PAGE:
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Lead Poisoning

According to several governmental agencies, including the Centers for Disease Control, (CDC) lead poisoning causes catastrophic and serious life changing brain injuries to children. 

justiceChild lead poisoning, especially at a young age, can severely impact that child’s potential for a successful life. A child poisoned by lead, who once had a bright future full of possibility, will often suffer learning difficulties in school and hardships in life handling day to day activities.

If your child is victimized by lead poisoning, it is imperative to get your child the medical help they need to handle the devastating lifelong problems that result from childhood lead exposure.

What is Lead and why is it dangerous?

Lead is a heavy metal, and has been used for centuries in water pipes, jewelry and other metallic objects. Lead is found everywhere in our environment.

Lead poisoning was common among industrial workers in the 19th and 20th centuries, when workers were exposed to lead in smelting, painting, plumbing, printing, and many other industrial activities. 

Leaded gasoline, to prevent knocking in car engines also caused significant environmental lead contamination. 

In 1904, the Australian physician Lockhart Gibson found that lead paint in the home caused lead poisoning in children. 

Despite research confirming the link, lead was not banned from US household paints until 1978.

Deteriorating lead paint in pre-1979 housing remains the most common source of lead exposure in children, accounting for up to 70% of elevated levels.

Other sources of lead exposure include batteries, putty, cement, imported canned food, cosmetics, jewelry, leaded glass artwork, metal furniture and farm equipment.

Lead Poisoning is preventable

Lead toxicity is one of the most significant preventable causes of brain and nerve injury from an environmental toxin.  Lead toxicity is a dangerous hazard with the potential of causing irreversible health effects. 

Lead interferes with the central nervous, blood, liver and kidney systems producing serious diseases.

Acute lead toxicity occurs from occupational or work exposure among workers at smelters or battery recycling plants and is quite rare. Chronic lead toxicity very common. 

The greatest public health issue related to lead is exposure of young children to decaying fragments of leaded paint and drinking lead tainted water.

Childhood Lead Poisoning- Scope of the problem

Children are more susceptible than adults to the effects of lead exposure. Toddlers place objects in their mouths, resulting in dust and soil being swallowed leading to an increased intake of lead. 

Children absorb lead at higher rates than adults. Children are rapidly growing, and their systems are not fully developed, making them more susceptible to the damaging effects of lead.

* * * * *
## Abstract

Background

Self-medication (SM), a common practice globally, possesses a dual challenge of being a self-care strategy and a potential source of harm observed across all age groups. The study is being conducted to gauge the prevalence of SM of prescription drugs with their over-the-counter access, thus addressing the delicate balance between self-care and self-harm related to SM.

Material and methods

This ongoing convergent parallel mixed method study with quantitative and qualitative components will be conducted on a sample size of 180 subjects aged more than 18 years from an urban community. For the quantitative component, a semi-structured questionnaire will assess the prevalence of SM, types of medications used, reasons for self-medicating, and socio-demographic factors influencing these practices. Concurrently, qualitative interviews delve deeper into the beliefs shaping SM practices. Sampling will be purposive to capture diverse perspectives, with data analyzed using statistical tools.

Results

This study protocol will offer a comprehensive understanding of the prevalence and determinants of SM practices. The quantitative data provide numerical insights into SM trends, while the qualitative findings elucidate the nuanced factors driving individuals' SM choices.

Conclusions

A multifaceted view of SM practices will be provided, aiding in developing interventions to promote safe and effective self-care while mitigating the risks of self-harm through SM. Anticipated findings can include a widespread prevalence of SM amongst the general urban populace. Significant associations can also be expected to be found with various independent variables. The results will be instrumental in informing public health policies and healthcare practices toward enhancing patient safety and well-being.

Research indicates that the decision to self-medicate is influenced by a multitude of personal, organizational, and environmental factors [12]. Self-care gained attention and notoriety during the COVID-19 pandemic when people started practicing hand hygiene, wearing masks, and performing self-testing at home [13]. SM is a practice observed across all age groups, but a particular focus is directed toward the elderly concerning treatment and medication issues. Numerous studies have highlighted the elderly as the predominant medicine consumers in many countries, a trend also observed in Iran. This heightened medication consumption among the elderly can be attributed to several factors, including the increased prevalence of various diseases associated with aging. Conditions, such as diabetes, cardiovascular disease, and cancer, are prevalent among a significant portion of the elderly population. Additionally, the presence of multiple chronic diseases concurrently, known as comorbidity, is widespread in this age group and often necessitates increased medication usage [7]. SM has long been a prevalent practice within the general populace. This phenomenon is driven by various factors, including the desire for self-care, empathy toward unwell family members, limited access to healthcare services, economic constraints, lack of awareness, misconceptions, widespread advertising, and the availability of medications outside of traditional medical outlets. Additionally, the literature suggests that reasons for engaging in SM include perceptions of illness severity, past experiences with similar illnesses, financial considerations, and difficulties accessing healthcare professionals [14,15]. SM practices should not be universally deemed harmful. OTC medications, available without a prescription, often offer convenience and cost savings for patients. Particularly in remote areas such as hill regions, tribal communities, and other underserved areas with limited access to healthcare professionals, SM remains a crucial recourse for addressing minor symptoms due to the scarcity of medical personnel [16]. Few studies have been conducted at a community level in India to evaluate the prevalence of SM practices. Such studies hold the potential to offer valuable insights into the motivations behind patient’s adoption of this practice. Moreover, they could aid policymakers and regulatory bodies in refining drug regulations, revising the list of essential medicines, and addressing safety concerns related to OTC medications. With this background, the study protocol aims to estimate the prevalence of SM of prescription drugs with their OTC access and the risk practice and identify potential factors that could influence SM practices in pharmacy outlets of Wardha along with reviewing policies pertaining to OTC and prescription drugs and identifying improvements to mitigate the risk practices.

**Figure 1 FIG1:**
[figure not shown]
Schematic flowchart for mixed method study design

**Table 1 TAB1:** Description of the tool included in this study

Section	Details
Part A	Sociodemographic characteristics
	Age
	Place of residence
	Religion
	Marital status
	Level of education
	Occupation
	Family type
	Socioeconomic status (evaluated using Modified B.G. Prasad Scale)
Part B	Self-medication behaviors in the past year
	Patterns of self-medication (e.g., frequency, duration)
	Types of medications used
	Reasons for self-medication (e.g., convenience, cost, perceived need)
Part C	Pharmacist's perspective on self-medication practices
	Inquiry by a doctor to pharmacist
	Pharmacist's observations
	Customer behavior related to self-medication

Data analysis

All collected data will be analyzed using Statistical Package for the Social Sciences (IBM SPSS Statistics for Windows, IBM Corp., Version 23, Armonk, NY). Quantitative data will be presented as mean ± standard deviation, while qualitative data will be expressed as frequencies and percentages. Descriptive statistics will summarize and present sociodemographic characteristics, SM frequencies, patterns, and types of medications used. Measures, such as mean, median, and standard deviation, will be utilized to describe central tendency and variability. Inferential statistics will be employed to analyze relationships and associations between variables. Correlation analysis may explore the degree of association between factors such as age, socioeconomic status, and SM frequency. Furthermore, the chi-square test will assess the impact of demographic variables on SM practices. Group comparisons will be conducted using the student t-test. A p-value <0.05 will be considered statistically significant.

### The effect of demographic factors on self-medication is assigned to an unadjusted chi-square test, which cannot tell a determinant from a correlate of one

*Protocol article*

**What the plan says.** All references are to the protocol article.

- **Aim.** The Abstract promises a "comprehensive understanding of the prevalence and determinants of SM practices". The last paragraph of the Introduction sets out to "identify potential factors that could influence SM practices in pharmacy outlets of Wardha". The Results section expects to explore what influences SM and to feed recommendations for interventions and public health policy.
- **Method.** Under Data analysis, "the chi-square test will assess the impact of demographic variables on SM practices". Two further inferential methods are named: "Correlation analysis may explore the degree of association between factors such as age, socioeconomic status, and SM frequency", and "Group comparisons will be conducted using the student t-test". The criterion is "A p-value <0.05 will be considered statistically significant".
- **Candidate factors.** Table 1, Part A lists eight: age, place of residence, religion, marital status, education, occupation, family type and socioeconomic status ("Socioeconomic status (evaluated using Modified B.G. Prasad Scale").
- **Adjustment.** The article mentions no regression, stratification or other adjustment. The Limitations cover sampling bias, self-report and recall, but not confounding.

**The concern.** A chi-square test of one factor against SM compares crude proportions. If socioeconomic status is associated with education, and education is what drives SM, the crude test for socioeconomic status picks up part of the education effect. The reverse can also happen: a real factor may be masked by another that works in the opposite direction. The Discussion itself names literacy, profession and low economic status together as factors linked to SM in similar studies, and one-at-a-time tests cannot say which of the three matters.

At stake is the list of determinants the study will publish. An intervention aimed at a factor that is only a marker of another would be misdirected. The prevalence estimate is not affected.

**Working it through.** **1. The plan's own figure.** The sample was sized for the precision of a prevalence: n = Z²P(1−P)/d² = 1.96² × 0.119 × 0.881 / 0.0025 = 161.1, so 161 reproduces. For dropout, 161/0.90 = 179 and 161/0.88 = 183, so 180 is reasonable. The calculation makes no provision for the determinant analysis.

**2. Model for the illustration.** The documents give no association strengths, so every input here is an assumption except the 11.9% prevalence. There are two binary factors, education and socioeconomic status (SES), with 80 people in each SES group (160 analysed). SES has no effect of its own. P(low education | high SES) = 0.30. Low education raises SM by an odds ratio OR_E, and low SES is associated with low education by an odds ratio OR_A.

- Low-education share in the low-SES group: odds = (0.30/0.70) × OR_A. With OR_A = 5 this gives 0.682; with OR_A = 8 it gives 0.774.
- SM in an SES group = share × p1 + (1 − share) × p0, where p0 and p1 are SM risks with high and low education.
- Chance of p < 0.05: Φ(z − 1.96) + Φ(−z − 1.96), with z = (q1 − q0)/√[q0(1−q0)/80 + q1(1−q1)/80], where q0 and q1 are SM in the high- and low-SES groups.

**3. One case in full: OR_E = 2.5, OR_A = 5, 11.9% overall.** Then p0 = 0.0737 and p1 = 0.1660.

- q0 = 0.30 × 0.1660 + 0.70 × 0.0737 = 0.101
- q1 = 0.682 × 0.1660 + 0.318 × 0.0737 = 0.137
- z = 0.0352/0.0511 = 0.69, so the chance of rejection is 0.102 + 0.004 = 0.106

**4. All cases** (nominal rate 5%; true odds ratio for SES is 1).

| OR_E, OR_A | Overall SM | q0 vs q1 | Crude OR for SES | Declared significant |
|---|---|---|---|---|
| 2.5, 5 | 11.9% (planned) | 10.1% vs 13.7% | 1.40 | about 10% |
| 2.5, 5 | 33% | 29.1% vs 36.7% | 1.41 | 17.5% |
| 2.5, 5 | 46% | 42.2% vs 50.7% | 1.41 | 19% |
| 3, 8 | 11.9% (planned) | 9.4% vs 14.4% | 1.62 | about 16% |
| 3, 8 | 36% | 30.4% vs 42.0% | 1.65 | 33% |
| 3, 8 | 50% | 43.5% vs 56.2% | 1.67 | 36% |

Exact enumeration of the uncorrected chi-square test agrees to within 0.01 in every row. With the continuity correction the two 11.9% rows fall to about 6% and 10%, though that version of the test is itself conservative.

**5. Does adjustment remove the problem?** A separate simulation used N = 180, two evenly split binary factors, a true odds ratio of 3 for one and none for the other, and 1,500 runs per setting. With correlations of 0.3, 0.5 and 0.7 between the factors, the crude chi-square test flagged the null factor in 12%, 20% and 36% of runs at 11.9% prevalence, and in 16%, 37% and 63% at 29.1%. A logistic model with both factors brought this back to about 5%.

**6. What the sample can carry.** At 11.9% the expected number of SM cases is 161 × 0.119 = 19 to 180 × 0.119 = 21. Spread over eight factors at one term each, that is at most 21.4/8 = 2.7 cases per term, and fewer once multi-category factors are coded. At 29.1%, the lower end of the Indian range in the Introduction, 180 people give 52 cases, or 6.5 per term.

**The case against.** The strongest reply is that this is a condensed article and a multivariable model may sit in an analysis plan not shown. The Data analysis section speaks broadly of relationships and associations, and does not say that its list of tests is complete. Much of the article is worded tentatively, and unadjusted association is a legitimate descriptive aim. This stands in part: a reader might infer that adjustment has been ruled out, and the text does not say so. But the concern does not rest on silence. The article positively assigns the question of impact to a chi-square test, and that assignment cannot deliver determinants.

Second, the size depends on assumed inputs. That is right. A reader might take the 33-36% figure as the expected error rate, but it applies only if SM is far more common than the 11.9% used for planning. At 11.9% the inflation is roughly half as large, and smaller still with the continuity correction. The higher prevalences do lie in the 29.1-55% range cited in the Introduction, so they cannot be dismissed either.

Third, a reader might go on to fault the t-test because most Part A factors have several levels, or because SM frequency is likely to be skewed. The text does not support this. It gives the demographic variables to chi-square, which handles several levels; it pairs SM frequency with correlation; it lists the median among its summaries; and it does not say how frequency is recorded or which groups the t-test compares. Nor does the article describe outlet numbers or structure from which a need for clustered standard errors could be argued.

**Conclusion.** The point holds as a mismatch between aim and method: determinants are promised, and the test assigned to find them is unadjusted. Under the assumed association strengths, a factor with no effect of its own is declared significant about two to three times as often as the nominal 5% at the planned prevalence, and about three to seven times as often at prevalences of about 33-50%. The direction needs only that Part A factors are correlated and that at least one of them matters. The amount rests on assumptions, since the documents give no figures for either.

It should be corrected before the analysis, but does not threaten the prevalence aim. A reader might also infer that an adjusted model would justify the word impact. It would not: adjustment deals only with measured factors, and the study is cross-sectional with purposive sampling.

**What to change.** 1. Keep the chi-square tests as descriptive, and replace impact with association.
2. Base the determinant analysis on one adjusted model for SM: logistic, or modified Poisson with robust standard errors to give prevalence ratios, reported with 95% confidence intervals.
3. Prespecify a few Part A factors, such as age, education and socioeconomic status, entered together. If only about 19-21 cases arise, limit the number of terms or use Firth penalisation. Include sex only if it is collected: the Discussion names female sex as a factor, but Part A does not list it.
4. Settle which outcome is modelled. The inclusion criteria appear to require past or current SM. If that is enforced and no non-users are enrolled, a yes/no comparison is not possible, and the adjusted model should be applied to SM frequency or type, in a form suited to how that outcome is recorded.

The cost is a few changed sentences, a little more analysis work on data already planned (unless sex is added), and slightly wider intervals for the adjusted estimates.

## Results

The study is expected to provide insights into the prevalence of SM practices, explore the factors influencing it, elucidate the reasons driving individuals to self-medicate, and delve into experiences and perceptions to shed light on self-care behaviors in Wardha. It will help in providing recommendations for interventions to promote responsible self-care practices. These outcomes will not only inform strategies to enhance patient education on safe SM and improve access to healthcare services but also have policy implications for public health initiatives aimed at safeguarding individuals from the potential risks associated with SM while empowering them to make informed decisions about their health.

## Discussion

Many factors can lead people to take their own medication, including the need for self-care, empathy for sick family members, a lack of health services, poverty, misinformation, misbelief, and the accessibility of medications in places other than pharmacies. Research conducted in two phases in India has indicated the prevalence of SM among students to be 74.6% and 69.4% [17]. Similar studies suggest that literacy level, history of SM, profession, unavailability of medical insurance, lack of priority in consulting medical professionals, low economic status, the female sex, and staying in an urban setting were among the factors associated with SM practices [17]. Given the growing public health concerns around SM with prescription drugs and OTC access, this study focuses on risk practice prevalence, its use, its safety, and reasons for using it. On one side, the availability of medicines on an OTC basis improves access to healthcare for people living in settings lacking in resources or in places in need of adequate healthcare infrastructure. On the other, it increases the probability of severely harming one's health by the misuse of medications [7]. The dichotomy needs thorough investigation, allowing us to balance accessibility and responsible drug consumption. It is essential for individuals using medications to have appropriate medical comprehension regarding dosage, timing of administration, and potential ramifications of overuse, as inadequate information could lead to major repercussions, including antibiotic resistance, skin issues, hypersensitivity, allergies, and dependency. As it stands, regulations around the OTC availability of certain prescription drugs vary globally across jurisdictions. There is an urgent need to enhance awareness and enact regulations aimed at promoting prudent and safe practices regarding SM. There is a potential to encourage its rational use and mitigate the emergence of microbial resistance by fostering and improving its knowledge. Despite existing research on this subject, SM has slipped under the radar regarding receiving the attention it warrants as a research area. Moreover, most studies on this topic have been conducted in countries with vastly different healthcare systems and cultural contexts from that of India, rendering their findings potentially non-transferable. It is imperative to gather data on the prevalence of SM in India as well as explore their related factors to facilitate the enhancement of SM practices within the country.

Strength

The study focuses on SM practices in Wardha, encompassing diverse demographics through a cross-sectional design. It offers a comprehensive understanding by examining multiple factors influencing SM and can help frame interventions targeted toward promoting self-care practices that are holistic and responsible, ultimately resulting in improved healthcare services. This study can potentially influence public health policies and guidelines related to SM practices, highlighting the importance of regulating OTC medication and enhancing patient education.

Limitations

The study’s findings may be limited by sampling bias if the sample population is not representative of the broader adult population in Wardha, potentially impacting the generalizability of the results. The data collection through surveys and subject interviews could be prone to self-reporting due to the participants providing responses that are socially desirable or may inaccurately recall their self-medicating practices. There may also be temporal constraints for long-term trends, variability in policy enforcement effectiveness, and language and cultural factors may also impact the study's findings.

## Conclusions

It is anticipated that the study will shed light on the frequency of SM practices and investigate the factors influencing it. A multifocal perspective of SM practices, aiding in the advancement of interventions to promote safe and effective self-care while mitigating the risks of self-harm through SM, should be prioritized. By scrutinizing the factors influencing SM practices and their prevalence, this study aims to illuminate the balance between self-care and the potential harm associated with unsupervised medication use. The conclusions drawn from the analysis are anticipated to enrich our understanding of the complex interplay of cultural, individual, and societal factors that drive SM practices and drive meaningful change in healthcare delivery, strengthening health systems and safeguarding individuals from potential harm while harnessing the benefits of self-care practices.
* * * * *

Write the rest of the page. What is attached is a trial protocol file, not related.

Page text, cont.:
According to the CDC, at least 4 million households have children that are being exposed to high levels of lead. 

There are half a million U.S. children ages 1-5 with blood lead levels above 5 micrograms per deciliter (µg/dL), the reference level at which CDC recommends public health actions be initiated.

There is No Safe Lead Blood Level

There is no safe blood lead level in children. Lead exposure affects practically every system in the body. Dangerous lead exposure often occurs with no obvious symptoms, and so lead poisoning can go unrecognized before there is significant damage. 

Lead Poisoning Symptoms

Lead damages the growth and development of a child’s brain, and the effects of lead poisoning are often not seen until years after the initial exposure.

Childhood lead poisoning signs may not be readily apparent to someone who was unaware of the initial exposure. 

Lead poisoning signs and symptoms are similar to that of Attention Deficit Hyperactivity Disorder (“ADHD”) and other learning disabilities. 

A child affected by lead may exhibit strengths in certain areas while struggling in others, parents and teachers may think that the child is not trying.

Centers for Disease Control and Prevention Lead Recommendations

In 1991, the Centers for Disease Control and Prevention (CDC) defined blood lead levels (BLLs) ≥10 µg/dL as the "level of concern" for children aged 1–5 years. 

This level, was supposed to trigger community-wide prevention strategies, and studies have found intellectual impairment in children with BLLs of less than 10 µg/dL. 

In May 2012, the CDC replaced the term "level of concern" with an upper reference interval value defined as the 97.5th percentile of BLLs in US children aged 1–5 years from two consecutive cycles of the National Health and Nutrition Examination Survey (NHANES). 

By this method, the BLL upper reference value was calculated as 5 µg/dL. 

Has your child been injured by Lead?

If you or your child was exposed to lead-based paint at a young age, our experienced lead poisoning attorneys can help you. 

With a national practice, the Dr Shezad Malik Law Firm based in Dallas, Texas handles lead poisoning claims across the United States. Contact our lead poisoning lawyers today for a free lead poisoning case evaluation. We can be reached toll free at 1-214-390-3189, or by filling out the form on this website.

Lead Poisoning Resources

Environmental Protection Agency EPA provides educational materials to help parents, homeowners, and folks working the lead industry learn what they can do to protect their families from the dangers of lead.

Lead Poisoning Prevention Outreach Program 

The National Safety Council is an international public service organization. Their website contains articles and links to information about lead.

Medline Plus 

This website contains extensive information from the National Institutes of Health and other trusted sources on over 500 diseases and conditions.

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